Wrapped dough ready for the fridge

Wrapped dough ready for the fridge

After 30 minutes, or when you’re ready, flour your work surface then unwrap the dough and cut in half (I find it easier to work in 2 smaller batches).  Wrap one half and place back in the fridge, put the other half on the work surface.  With a rolling pin, begin to roll the dough until desired thickness (about 1/16″)

*Notice how similar this is to making pasta — almost all of the same ingredients too.

Rolled pierogi dough

Rolled pierogi dough

Once the dough is rolled, you’ll want to cut it in to rounds (the size of a doughnut works best).  If you have a doughnut cutter, use it (don’t forget to remove the doughnut hole part).  I don’t have one so I use what my mom would sometimes use…the screw top of a mason jar (or a cup or glass works good too).  You should get about a bakers dozen of rounds when cut.  Take the unused dough and pack it together, roll that out and make another 4 or 5 rounds.  Place all of your rounds to the side (I put them on a cookie sheet out of the way)

Dough cut in to rounds

Dough cut in to rounds

Once you have your rounds cut, you can start to fill them.  I use a small scoop to get roughly same amount in each pierogi.  Place the filling in the center.

Filled and ready to fold

Filled and ready to fold

Once your rounds are filled, you’re ready to fold.  Take the top half and fold it over to the bottom half.  They should stick together but if not use a very small amount on your finger to help make a seal.  (I keep a bowl of water near by and dip my finger in if needed).  Once folder over, crimp with a fork.  I got 18 with one half of the dough.



Repeat with the other half  of the dough and remaining mixture.

At this point, the pierogi’s are ready to be cooked.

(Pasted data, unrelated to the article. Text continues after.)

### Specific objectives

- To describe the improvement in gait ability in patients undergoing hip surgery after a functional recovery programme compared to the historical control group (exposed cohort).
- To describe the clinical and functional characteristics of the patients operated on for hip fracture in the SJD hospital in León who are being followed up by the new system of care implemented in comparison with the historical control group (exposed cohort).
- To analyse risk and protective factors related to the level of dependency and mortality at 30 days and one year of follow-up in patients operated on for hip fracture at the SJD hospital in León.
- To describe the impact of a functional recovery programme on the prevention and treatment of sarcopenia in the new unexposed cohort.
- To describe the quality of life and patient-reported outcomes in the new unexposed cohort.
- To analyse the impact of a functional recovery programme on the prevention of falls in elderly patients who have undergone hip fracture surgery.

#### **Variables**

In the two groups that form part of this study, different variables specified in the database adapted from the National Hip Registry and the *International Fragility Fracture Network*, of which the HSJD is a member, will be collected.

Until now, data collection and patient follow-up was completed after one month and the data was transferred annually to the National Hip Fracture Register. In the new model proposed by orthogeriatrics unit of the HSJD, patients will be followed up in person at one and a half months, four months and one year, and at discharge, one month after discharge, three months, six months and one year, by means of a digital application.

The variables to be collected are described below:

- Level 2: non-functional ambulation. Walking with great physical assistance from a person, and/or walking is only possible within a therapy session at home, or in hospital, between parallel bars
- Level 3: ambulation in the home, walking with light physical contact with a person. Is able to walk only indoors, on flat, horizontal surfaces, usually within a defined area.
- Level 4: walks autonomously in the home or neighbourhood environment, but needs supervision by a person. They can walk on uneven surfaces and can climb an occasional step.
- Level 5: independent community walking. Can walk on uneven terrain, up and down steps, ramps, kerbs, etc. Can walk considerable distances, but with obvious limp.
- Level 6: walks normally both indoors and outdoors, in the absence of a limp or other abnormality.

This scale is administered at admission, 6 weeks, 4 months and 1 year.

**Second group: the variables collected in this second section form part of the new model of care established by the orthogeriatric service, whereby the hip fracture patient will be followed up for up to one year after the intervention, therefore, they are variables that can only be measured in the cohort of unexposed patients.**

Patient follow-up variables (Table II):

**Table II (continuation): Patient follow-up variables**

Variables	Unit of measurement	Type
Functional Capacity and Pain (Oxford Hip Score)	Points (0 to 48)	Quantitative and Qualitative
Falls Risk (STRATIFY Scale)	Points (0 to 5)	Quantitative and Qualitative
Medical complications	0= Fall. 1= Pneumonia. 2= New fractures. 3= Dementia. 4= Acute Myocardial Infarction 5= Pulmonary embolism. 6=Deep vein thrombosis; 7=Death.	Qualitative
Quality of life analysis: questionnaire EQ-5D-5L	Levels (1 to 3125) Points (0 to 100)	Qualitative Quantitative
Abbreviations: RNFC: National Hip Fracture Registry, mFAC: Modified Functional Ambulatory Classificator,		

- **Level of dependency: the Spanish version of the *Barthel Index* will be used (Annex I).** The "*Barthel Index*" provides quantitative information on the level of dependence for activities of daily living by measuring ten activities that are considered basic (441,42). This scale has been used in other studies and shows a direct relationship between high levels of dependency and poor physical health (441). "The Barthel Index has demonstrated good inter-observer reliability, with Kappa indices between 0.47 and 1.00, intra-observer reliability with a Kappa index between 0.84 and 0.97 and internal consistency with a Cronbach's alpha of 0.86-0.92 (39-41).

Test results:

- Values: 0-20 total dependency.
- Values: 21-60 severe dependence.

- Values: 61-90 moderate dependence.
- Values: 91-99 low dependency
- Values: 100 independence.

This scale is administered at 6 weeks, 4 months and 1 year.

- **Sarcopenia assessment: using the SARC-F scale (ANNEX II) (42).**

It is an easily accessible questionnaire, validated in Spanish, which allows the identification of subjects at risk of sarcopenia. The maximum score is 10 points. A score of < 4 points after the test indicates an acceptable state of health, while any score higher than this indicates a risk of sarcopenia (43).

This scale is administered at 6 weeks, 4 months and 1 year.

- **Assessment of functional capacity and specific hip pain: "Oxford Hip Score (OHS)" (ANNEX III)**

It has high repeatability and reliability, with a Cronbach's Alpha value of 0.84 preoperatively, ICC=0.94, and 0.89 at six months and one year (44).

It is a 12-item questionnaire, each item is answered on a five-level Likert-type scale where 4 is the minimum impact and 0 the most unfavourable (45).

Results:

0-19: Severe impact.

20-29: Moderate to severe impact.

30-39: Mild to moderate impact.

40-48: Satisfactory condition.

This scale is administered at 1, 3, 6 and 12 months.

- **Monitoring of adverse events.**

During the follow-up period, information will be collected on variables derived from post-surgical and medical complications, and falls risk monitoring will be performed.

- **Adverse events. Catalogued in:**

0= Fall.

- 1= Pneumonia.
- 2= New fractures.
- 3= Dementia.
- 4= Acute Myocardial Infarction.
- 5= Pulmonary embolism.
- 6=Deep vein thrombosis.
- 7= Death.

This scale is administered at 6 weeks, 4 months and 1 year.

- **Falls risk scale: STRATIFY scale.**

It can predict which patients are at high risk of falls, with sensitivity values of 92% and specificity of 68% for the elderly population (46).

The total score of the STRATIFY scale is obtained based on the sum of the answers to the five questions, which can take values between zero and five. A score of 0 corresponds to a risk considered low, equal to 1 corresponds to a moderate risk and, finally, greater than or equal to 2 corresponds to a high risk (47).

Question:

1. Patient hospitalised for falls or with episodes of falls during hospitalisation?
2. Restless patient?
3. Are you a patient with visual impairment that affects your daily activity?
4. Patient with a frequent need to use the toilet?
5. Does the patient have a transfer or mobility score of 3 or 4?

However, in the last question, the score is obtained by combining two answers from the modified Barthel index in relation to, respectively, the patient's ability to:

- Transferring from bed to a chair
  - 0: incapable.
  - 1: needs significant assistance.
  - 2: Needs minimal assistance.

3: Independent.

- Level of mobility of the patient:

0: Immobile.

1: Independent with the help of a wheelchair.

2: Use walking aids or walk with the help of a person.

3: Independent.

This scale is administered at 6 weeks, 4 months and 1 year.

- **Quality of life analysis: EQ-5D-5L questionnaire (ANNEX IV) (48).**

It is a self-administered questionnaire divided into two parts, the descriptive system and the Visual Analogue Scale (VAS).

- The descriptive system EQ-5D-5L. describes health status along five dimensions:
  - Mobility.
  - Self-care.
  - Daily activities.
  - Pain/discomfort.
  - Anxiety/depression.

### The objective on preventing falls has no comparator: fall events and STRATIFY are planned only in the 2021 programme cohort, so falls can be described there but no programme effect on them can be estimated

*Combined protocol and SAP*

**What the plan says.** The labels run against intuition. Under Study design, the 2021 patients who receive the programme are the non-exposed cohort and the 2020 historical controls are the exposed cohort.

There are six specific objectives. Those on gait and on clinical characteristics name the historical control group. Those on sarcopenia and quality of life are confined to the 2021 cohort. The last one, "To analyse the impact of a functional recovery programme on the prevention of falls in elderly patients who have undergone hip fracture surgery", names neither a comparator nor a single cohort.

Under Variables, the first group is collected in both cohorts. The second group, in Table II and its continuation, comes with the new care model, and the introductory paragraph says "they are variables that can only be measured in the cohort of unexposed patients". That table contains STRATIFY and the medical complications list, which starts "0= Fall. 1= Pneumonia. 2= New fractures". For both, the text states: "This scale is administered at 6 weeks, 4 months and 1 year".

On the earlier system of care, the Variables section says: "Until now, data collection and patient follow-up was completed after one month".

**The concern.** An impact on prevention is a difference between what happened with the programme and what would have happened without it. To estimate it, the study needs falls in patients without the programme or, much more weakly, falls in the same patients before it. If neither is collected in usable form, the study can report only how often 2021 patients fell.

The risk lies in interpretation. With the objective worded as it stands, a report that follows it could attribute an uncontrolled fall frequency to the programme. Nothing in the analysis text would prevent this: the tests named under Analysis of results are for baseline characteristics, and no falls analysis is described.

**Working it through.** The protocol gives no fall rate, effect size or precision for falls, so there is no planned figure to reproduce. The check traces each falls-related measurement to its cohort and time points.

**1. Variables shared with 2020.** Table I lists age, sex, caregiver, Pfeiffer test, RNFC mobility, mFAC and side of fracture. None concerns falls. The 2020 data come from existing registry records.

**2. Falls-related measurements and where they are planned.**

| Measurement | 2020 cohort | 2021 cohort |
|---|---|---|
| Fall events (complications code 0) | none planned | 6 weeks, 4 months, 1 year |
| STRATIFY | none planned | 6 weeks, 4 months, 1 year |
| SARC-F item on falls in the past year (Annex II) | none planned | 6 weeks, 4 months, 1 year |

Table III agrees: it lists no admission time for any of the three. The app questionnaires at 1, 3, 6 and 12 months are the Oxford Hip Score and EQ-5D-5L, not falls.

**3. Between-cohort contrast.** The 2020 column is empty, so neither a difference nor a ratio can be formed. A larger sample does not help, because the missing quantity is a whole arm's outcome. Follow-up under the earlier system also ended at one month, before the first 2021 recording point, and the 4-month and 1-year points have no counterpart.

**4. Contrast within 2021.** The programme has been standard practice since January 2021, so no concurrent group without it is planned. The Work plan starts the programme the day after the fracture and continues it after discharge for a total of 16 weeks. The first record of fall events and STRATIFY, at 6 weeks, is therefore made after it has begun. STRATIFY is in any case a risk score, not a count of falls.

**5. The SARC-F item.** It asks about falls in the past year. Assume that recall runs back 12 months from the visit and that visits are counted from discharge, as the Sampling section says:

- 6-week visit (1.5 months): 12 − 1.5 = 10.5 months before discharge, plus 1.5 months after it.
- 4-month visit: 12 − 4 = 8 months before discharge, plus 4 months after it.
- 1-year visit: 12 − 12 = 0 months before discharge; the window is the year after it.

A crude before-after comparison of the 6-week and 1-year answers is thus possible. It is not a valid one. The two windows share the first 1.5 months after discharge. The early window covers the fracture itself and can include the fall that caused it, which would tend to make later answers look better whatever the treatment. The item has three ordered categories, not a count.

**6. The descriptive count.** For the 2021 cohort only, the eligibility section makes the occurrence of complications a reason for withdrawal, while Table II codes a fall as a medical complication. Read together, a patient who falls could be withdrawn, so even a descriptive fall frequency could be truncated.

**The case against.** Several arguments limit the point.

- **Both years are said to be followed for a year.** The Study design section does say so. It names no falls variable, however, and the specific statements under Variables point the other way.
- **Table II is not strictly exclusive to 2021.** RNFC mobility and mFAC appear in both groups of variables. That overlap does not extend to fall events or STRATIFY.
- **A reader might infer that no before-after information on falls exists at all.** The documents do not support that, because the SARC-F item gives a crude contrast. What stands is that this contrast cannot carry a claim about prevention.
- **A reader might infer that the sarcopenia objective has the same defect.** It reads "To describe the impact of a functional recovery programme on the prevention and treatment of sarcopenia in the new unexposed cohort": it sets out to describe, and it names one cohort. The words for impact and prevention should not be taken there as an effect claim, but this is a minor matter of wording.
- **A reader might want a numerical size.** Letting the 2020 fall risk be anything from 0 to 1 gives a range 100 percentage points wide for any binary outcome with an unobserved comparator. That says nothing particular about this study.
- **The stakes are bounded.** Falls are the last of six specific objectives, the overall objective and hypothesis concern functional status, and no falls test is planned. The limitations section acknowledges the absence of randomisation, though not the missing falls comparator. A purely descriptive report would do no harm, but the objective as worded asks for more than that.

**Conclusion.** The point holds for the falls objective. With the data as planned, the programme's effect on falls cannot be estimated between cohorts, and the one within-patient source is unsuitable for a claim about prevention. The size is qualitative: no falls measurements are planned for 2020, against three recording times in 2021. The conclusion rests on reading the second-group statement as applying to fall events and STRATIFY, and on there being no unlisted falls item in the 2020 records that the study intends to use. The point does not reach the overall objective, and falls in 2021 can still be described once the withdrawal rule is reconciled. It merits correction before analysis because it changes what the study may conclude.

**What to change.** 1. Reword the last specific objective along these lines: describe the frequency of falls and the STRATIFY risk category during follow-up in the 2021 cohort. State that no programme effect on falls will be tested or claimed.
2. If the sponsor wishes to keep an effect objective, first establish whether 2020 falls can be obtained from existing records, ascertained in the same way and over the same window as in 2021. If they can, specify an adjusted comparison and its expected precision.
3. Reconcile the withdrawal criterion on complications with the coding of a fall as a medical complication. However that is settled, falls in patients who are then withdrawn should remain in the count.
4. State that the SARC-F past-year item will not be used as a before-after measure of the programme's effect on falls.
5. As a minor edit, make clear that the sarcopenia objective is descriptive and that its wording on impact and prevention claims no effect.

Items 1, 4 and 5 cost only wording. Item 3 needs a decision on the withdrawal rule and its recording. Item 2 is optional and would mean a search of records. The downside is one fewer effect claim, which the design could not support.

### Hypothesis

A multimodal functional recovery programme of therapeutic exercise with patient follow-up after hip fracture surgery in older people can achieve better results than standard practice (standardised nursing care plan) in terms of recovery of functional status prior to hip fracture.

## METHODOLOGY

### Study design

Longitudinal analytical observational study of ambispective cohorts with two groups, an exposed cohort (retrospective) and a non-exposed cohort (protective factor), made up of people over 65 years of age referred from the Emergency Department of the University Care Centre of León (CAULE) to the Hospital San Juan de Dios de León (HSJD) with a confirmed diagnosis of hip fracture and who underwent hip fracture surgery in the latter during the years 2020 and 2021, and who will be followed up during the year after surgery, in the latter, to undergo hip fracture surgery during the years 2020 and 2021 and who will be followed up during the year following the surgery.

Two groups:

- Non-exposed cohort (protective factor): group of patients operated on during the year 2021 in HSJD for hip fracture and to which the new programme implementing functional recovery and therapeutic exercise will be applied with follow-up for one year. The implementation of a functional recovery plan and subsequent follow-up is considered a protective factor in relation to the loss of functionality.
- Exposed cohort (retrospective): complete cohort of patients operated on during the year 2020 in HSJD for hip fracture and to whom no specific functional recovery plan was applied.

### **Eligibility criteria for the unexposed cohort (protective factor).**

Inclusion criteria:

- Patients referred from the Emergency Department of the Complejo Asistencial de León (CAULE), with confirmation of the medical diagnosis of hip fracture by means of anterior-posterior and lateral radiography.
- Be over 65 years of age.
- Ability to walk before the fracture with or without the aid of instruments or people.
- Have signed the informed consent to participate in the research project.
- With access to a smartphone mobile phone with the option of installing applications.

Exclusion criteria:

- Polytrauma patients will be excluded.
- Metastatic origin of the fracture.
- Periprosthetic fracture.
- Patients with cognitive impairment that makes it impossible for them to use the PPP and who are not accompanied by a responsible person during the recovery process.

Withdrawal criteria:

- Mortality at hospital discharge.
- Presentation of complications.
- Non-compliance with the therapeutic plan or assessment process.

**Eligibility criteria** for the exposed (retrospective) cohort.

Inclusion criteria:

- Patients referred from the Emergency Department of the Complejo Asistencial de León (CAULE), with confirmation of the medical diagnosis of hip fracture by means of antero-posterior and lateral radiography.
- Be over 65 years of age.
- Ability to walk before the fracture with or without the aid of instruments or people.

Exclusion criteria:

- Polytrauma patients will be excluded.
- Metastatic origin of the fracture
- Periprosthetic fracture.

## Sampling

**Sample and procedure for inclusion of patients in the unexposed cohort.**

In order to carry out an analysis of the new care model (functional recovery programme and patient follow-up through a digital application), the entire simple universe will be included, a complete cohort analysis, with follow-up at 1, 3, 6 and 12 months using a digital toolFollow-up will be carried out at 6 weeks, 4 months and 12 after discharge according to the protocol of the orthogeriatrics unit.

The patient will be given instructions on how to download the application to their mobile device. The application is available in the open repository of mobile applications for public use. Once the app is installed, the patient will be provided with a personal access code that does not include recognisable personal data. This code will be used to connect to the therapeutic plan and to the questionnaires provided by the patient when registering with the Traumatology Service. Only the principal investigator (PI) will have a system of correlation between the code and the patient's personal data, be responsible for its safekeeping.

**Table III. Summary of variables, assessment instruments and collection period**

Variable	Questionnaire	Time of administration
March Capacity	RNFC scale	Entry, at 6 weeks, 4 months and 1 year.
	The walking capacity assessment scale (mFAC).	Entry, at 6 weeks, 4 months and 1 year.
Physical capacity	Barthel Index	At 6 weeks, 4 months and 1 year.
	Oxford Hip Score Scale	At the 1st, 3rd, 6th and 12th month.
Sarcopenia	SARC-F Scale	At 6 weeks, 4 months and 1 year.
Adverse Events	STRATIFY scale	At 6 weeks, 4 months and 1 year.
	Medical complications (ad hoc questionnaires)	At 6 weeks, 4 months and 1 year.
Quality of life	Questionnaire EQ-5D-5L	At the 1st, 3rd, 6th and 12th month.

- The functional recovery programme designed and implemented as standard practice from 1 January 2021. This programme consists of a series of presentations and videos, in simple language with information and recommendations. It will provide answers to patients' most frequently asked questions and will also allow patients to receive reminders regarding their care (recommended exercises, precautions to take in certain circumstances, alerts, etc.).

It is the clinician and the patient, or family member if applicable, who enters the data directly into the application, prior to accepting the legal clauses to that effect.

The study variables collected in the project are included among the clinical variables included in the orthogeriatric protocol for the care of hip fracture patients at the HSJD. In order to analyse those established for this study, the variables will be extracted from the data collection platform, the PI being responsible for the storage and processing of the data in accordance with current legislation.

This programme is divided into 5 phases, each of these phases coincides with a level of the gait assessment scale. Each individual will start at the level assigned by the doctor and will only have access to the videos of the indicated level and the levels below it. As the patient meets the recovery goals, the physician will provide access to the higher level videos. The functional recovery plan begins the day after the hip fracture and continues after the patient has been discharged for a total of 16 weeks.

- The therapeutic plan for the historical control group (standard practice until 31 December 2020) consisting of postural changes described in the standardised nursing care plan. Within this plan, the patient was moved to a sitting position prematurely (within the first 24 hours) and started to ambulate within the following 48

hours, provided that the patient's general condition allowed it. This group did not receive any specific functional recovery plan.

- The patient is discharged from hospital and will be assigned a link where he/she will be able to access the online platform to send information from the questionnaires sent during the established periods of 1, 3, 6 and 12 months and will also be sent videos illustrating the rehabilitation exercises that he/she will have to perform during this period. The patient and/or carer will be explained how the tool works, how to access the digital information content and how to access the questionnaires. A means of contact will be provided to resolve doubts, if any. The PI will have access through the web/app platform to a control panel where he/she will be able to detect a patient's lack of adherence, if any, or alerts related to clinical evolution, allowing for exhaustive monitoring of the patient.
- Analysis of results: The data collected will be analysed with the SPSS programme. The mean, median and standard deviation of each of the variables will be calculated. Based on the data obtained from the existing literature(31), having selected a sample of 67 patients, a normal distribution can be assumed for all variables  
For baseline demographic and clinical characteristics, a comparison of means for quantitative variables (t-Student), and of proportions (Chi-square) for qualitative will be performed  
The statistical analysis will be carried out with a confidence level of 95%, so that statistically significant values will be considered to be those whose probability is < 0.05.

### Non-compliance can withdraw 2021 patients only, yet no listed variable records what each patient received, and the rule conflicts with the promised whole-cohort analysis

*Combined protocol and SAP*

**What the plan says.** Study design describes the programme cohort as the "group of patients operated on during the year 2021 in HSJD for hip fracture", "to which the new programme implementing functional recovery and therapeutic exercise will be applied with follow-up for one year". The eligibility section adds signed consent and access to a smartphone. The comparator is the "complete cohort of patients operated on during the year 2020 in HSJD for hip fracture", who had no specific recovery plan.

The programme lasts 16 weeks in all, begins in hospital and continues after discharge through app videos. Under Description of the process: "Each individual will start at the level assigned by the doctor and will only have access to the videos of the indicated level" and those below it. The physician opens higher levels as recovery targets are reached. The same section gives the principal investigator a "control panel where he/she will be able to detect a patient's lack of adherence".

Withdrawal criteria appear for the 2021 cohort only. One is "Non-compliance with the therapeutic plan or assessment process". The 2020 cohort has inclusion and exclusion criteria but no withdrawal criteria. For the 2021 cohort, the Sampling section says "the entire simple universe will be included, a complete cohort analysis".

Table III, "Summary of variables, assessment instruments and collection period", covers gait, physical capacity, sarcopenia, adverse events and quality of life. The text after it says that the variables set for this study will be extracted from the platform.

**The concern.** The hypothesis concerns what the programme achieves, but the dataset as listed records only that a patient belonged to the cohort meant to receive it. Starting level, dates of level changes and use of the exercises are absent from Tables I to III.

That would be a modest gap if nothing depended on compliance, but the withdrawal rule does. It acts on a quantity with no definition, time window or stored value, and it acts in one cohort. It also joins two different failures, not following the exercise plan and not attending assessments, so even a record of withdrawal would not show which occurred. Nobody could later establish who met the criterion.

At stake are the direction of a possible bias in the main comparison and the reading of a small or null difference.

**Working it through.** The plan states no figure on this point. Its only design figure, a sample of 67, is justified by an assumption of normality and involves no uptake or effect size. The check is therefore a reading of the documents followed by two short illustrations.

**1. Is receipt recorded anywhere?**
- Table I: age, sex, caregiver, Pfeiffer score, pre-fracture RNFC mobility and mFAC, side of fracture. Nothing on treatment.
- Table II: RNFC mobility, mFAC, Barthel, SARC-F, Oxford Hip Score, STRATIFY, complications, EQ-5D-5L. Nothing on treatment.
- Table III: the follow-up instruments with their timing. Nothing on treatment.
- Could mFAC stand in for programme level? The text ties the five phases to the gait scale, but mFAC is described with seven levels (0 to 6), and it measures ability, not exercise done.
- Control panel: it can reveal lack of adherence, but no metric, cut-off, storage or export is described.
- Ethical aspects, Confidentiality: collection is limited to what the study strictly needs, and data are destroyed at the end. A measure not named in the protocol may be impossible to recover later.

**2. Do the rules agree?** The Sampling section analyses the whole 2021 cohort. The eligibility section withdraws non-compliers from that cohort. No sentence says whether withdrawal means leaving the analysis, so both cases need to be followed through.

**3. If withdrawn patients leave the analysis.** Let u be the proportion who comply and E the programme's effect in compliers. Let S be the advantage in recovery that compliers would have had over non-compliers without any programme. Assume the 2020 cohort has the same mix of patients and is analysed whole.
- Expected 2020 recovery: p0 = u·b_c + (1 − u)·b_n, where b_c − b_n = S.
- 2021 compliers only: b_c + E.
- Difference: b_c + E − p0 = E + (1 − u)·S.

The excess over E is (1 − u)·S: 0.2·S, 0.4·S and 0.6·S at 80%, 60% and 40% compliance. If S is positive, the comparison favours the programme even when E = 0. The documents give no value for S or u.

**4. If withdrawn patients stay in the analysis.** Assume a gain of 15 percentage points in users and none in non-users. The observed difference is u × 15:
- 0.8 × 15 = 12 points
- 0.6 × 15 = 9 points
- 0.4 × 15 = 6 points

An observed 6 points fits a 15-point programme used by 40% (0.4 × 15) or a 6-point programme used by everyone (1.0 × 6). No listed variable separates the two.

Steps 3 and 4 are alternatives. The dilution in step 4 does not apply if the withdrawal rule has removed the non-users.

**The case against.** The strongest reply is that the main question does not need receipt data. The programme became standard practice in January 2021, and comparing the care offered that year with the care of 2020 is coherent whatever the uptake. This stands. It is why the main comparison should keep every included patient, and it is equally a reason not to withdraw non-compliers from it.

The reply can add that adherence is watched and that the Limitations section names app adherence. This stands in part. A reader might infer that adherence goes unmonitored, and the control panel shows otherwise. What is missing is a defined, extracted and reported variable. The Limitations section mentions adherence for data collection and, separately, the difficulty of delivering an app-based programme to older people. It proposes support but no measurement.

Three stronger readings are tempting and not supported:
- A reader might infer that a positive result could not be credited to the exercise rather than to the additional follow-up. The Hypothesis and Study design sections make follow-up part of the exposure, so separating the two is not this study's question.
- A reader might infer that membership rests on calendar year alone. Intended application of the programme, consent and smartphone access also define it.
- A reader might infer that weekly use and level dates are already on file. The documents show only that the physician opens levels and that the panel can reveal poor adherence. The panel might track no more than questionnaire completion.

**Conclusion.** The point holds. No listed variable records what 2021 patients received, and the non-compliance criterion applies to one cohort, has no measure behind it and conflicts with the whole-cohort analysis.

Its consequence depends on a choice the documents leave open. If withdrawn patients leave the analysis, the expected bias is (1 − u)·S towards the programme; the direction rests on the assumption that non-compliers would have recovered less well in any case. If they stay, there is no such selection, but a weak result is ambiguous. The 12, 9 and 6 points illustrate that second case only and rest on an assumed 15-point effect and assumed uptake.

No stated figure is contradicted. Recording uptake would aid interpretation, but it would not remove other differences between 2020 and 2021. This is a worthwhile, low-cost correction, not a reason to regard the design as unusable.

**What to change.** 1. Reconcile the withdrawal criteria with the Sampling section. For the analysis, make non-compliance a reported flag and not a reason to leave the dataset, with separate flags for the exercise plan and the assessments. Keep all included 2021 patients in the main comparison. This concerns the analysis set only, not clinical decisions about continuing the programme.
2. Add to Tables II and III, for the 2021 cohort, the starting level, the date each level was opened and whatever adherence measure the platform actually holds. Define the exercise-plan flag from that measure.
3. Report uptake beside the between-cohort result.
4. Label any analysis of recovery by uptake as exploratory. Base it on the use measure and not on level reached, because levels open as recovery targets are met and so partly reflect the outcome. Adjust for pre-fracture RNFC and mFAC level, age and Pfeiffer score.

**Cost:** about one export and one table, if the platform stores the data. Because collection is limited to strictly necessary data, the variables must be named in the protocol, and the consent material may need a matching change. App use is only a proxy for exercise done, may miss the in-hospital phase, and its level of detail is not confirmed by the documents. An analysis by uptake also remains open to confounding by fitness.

To cook, bring a pot of water to a boil, then add salt.  Drop the pierogi’s in the salted boiling water until they float (just a few minutes or longer if frozen.  Meanwhile, slice onions and begin to saute’ in a separate pan with melted butter.

When pierogi’s are done boiling, remove them with a slotted spoon (drained thoroughly) and place them in the pan with the butter and onions.  Cook on both sides to desired crispiness.  Serve with a dollop of sour cream.

However, if you are not ready to cook immediately, pierogi’s freeze very well.

To freeze, place the uncooked pierogi’s in a single layer on a baking sheet and pop the whole thing (uncovered) in to the freezer.  Freezing them this helps to ensure they don’t stick when you package them.
After about 30 minutes, take 6 pierogi’s (or a lesser portion size you like for future use) and put them in a sandwich bag.  Then take the filled sandwich bags and put those in a freezer bag and freeze for 2-3 months.

Garlic & Cheddar Mashed Potatoes Pierogi Filling (or just to eat as a side dish)


4-6 russet potatoes (skin peeled)
1 or 2 cloves of garlic
4-6 oz. of shredded cheddar
1/2 cup of warm milk
2-3 tablespoons of unsalted butter
Salt and Pepper to taste

Cut potatoes in to same sized chunks, place in pot and cover with cold water.  Cook until fork tender.  Meanwhile, mince the garlic and shred the cheese.   When potatoes are cooked, drain complete.   Add in a large bowl with the garlic, butter, salt and pepper.  Add a little milk and begin to mash until desired consistancy (adding more milk as needed).  When mashed, mix in cheese and let cool complete.

Garlic and Cheddar Mashed Potatoes

Garlic and Cheddar Mashed Potatoes